Lissa’s review: 1. Take an economics class.

2. Take a weather class, so I actually understand the weather phenomena that they screwed up.

3. Convince Justin I’m really a Satanist that performs bizarre animal sacrifices.

4. Find every other Jake Gyllenhaal movie and watch it.

5. Read the dictionary so I can know every word Sue uses in her reviews.

6. A two-hour commute.

7. Translate my own handwriting.

8. Translate Chinese or ancient Arabic, which is probably easier than translating my own handwriting.

9. Eat eggplant.

10. Argue with Kyle over the use of capital letters on the forum (an exercise in futility if I ever saw one).

11. Read every novel by John Steinback. (I hate Steinback.)

12. Shovel six feet of snow in sub-zero weather.

13. Watch a full football game and actually pay attention, even if it’s not the Eagles or Penn State.

14. Read Shakespeare.

15. Watch the commercials in front of movies.

16. Insult Canada in front of Poolman and not run away before he can take his revenge.

17. Babysit all three of our nieces and our nephew for ten hours.

18. Read spam emails.

19. Visit Drew… in New Jersey.

20. Run. Right now. At eight months pregnant.

And there you have it. Twenty Things I Would Rather Do than Ever Watch Day After Tomorrow Again.

Just trust me on this.

Sue’s rating: Oh come on Lissa, it wasn’t that bad. Although number four has a certain appeal and five done has me smilin’ wider than a polecat in a nest full ‘o yellowjackets!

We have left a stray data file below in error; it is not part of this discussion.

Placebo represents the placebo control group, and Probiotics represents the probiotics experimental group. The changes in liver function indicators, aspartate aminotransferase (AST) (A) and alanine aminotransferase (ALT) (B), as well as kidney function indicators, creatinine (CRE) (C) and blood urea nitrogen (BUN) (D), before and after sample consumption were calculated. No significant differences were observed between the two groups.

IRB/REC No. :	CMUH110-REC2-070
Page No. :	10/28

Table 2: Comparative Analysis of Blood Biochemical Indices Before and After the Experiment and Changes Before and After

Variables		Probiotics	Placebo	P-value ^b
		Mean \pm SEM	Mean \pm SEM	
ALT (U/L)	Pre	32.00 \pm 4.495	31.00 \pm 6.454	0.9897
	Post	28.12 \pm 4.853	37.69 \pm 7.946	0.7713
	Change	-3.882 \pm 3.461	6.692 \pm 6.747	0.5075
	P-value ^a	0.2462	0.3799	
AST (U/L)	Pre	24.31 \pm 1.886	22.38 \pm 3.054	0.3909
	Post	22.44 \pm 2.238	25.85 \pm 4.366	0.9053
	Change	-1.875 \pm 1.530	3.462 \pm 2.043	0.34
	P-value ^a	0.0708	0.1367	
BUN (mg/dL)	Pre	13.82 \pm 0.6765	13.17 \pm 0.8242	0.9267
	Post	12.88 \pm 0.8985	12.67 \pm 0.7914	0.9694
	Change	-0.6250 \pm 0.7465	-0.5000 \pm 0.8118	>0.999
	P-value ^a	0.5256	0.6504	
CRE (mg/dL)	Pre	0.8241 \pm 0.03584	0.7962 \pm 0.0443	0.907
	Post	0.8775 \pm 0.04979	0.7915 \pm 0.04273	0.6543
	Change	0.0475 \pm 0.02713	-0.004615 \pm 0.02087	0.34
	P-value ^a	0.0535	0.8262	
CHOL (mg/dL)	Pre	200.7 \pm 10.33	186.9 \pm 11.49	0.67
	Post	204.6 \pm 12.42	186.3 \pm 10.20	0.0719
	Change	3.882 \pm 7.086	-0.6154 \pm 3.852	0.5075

Sue’s review: Okay, here’s Sue’s number one rule for crafting a story. While it is broadly correct that truth is stranger than fiction, this is because authors carry a far greater burden of achieving credibility with their audience than the man in the street. (You know, the one who went fishing and almost caught one this big.) In essence, the more you make something up, the more limited you are in what you can do. I know this seems backwards, but trust me. You have to give your audience something they can latch onto, and you have to vigilantly guard the fine line between just right and over the top. By the time they throw their hands in the air and shout “ENOUGH!” they’ve been politely disbelieving you for at least fifteen minutes.

Let me demonstrate, if I can.

Fact: A few months ago, a homeless man came into the store where I work and scared the SNOT out of me. He was about three inches shorter than I am, clean shaven, probably in his early seventies, and had a squeaky high pitched voice. He wore a jogging suit and a red jacket.